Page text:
A Century Later The Same Old Thrill

July 10, 2014 / 5 Comments

Marian flies alone to visit grandparents

The first time I flew in an airplane, I was six. It was an Eastern Airlines flight from Miami to Newark, probably in a DC-8, but I can’t say for sure. I do remember that a flight attendant strung a cardboard bib in the shape of a Teddy Bear around my neck with my name and other information printed on it, and off I went. If my parents worried about me, I was unaware of it.

Many years later when I bundled my own 8-year old daughter off to see her grandparents in Connecticut, I worried some, but I’d already done it myself.

Try to imagine what it was like to be Abram Pheil, the very first passenger on the very first passenger flight – a 23 minute trip from St. Petersburg, Florida to Tampa in 1914. Like the 12-second flight of the Wright Brothers eleven years earlier, this brief time in the air has had an enormous impact on the world.

Which is why the 100th anniversary of Pheil’s flight in a Benoist Airboat is being celebrated by the industry it created. And not just for a day but for this entire year.

First flight: Photo courtesy Florida Aviation Historical Society

In June, at the annual meeting of International Air Transport Association in Doha, Qatar, airline executives on their way to meetings, stopped and admired a replica of the plane, brought halfway around the world by its builders, Bill Barnes and Robert Walker, directors of the Florida Aviation Historical Society.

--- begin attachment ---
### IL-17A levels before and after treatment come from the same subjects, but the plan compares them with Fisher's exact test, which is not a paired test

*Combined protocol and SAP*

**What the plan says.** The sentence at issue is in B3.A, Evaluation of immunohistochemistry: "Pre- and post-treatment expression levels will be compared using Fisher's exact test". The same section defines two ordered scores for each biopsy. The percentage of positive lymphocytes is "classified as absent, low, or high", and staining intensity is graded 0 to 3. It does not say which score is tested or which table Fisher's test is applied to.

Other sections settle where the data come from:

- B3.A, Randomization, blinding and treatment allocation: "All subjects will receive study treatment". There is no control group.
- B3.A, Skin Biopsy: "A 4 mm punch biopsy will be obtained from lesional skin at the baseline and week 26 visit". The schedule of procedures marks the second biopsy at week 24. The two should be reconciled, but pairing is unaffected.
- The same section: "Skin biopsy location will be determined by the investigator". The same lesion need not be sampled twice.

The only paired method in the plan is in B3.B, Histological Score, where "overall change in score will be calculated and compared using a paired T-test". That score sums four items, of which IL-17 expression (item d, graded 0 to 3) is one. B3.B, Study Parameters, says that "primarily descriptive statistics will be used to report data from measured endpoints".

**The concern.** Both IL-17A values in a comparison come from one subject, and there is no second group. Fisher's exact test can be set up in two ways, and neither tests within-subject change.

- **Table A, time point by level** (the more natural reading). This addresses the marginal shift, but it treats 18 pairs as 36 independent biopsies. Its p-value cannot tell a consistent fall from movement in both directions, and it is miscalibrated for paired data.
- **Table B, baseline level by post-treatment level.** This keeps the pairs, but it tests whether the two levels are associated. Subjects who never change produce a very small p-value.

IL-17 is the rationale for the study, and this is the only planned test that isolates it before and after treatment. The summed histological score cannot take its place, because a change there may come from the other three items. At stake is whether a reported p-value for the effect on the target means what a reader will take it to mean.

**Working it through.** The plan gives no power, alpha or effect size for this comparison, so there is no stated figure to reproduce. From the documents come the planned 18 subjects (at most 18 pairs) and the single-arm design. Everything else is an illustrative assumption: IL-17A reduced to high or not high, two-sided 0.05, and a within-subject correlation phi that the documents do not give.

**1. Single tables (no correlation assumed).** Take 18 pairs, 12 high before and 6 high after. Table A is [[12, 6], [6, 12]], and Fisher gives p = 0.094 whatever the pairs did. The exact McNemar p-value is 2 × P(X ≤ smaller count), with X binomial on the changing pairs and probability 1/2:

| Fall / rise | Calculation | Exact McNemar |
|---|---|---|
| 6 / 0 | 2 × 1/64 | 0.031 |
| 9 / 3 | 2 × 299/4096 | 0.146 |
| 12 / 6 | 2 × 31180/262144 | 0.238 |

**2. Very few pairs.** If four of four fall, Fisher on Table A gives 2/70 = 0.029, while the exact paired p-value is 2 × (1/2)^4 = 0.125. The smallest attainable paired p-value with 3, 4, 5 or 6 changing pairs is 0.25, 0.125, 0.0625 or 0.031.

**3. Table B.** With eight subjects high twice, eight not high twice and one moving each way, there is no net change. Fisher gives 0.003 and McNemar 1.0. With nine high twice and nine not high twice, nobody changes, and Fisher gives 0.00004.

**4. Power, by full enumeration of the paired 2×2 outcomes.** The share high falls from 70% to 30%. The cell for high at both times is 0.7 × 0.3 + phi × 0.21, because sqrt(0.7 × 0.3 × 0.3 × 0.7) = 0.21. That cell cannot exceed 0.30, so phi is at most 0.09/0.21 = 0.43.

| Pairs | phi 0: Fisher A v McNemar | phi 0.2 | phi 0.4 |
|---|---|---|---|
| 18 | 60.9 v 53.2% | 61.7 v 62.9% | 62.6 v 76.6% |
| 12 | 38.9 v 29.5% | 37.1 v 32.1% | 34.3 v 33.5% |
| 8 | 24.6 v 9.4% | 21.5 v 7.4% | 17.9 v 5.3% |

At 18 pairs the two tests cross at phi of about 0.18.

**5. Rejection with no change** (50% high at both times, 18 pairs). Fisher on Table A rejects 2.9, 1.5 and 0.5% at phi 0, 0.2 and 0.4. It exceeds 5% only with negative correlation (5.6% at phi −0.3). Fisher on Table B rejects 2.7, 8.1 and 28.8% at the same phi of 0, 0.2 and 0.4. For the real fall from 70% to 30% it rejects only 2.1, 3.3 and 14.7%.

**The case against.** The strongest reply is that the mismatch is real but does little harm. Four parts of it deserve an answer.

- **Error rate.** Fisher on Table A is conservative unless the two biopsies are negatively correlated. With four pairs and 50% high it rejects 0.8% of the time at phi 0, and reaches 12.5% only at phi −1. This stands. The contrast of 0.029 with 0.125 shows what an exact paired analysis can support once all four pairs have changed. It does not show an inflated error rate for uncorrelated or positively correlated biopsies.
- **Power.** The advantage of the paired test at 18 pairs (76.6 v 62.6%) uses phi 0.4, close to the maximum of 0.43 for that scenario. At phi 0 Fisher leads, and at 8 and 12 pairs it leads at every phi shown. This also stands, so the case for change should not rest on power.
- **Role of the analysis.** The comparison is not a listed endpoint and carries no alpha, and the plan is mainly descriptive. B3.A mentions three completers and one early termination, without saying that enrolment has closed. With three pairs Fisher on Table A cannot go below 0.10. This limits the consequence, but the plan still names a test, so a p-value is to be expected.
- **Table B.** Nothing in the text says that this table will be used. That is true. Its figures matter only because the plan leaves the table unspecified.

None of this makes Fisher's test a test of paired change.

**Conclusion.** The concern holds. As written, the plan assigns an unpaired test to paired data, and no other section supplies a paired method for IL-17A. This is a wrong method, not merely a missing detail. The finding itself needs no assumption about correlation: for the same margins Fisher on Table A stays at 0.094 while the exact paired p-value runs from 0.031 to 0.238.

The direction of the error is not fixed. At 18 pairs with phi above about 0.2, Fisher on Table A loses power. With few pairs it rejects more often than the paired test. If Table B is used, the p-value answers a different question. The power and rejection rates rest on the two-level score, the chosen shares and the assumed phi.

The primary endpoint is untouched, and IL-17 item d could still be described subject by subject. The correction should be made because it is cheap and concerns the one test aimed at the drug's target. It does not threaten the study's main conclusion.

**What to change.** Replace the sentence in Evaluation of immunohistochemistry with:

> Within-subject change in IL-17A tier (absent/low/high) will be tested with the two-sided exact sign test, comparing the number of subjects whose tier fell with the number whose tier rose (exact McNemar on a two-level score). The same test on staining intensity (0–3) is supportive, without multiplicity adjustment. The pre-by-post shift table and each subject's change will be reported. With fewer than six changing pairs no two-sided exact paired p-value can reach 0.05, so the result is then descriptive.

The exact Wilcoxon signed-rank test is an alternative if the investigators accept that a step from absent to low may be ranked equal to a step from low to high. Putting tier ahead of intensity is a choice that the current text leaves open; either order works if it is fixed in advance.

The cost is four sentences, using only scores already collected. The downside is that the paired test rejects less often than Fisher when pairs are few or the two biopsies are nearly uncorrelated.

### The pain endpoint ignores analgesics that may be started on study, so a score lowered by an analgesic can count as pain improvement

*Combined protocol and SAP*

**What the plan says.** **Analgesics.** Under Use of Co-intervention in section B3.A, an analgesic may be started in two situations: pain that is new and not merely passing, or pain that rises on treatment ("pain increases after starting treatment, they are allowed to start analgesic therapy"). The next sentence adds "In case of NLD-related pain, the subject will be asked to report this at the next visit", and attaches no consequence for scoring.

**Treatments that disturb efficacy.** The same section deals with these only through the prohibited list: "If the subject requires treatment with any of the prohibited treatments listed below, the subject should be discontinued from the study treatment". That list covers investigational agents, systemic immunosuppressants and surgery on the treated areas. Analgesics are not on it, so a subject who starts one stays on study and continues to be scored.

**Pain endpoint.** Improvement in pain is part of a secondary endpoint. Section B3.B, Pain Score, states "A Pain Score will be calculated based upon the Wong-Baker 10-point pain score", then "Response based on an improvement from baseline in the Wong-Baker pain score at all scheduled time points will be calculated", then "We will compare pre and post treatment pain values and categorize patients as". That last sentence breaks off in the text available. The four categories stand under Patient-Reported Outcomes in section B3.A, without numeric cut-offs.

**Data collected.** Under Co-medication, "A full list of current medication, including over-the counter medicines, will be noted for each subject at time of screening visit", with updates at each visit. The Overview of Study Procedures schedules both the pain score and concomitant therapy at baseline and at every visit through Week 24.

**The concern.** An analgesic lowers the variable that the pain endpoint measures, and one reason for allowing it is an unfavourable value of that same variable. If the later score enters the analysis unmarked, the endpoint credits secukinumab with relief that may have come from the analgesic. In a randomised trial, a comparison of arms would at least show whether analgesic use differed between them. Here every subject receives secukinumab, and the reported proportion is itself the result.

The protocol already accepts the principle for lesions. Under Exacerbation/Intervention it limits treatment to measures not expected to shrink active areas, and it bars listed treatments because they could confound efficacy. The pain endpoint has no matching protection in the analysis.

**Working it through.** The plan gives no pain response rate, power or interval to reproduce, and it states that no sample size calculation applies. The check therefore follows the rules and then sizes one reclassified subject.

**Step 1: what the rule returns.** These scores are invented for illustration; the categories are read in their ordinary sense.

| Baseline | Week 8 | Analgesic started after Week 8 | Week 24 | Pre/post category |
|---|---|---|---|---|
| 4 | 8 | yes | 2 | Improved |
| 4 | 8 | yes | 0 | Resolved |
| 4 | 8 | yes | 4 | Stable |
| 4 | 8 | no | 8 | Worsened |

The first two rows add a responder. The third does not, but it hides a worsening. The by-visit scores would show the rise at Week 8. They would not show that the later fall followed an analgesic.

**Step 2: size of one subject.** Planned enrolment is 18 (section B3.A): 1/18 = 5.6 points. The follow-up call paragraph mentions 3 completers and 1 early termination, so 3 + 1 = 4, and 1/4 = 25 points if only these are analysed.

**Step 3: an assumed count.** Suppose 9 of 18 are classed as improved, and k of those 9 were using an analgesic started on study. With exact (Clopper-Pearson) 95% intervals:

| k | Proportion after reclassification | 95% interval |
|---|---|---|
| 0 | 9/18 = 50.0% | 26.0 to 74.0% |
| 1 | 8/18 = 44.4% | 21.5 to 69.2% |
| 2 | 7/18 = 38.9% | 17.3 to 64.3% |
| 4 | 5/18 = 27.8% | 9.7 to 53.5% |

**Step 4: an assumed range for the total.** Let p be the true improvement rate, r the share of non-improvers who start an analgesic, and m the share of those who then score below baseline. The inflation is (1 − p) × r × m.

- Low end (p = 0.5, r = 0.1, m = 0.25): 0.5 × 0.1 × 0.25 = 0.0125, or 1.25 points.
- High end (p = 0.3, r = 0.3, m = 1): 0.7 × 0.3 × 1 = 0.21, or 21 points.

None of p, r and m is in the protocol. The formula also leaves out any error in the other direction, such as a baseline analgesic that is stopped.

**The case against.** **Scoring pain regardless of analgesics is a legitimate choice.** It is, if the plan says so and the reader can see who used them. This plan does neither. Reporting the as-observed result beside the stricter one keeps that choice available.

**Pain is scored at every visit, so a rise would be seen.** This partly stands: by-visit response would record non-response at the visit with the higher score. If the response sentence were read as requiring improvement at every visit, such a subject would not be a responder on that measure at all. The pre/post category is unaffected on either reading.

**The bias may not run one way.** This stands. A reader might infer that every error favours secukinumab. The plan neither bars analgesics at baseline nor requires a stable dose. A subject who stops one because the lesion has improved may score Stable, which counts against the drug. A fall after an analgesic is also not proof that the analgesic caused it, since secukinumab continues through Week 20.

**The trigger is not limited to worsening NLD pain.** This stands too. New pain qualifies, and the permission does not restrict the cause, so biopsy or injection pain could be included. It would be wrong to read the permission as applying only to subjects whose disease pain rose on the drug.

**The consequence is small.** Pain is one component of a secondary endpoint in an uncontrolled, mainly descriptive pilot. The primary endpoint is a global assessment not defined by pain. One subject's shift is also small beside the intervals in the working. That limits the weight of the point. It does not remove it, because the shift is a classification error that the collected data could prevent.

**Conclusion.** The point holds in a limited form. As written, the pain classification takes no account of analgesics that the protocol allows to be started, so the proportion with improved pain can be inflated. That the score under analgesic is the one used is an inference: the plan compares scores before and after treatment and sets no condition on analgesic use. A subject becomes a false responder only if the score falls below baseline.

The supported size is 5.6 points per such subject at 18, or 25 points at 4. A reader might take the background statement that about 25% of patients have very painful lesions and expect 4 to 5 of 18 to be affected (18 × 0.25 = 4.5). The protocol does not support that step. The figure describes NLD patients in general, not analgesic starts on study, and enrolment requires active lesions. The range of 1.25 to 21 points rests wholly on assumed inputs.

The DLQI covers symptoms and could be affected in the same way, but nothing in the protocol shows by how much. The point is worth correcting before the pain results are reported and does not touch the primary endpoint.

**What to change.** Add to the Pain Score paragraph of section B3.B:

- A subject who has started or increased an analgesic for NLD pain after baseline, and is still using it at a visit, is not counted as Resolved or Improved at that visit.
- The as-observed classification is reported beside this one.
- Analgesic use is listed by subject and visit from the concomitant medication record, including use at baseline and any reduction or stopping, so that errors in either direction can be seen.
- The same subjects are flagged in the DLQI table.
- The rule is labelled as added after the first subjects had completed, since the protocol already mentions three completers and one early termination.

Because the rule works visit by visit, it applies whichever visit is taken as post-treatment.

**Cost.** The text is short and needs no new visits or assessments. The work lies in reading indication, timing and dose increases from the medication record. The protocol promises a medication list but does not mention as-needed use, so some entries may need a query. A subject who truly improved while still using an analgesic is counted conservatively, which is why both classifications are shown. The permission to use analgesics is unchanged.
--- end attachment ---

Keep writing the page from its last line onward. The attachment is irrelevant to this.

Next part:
“You couldn’t envision what happened, what came about from that flight,” Barnes told CNN’s Richard Quest and Walker added that the promoter of the airline “had vision farther than anybody else.”

Barnes (L) and Walker with replica in Doha

And while the plane provided the context – the desired lookie-how-far-we’ve-come-effect, it was the cutting of the enormous 100th anniversary cake with a ceremonial sword that provided the metaphor for look-where-we-are-headed.

Certainly, IATA director general, Tony Tyler with his urbane British accent and waspy-good looks is picture-perfect representing aviation’s gentlemanly past. He spent 30 years at Hong Kong-based Cathay Pacific, the last 4 years as its boss.

His partner in cake-cutting, Qatar Airways chief Akbar Al Baker represents the back then-unimaginable piece of aviation’s future. The combative CEO and host of the 2014 meeting is the noisiest of a group of ambitious executives who are piloting airlines of the developing world into new positions of strength.

Al Baker single-handedly wields the knife

One only needed to watch the cake ceremony to be enlightened. A confection so large it required four men just to bring it into the hall, Tyler and Al Baker and Makato Natsume the CEO of Narita Airport each gripped the handle of the ceremonial sword they would use to cut it, but were unable to slice through ten inches of cake and froth.

That’s when Al Baker seized the blade and, with with his left arm in a sling from an injury sustained in an auto accident, single-handedly hacked the cake into serviceable slices.

That’s right ladies and gents, aviation is no longer a gentleman’s game. The next century of flight will only be more push-and-shove. From hard-ball competitors in previously overlooked corners of the world like China, India, Africa and the Middle East, to the hard-to-please customers who want much but are willing to pay little.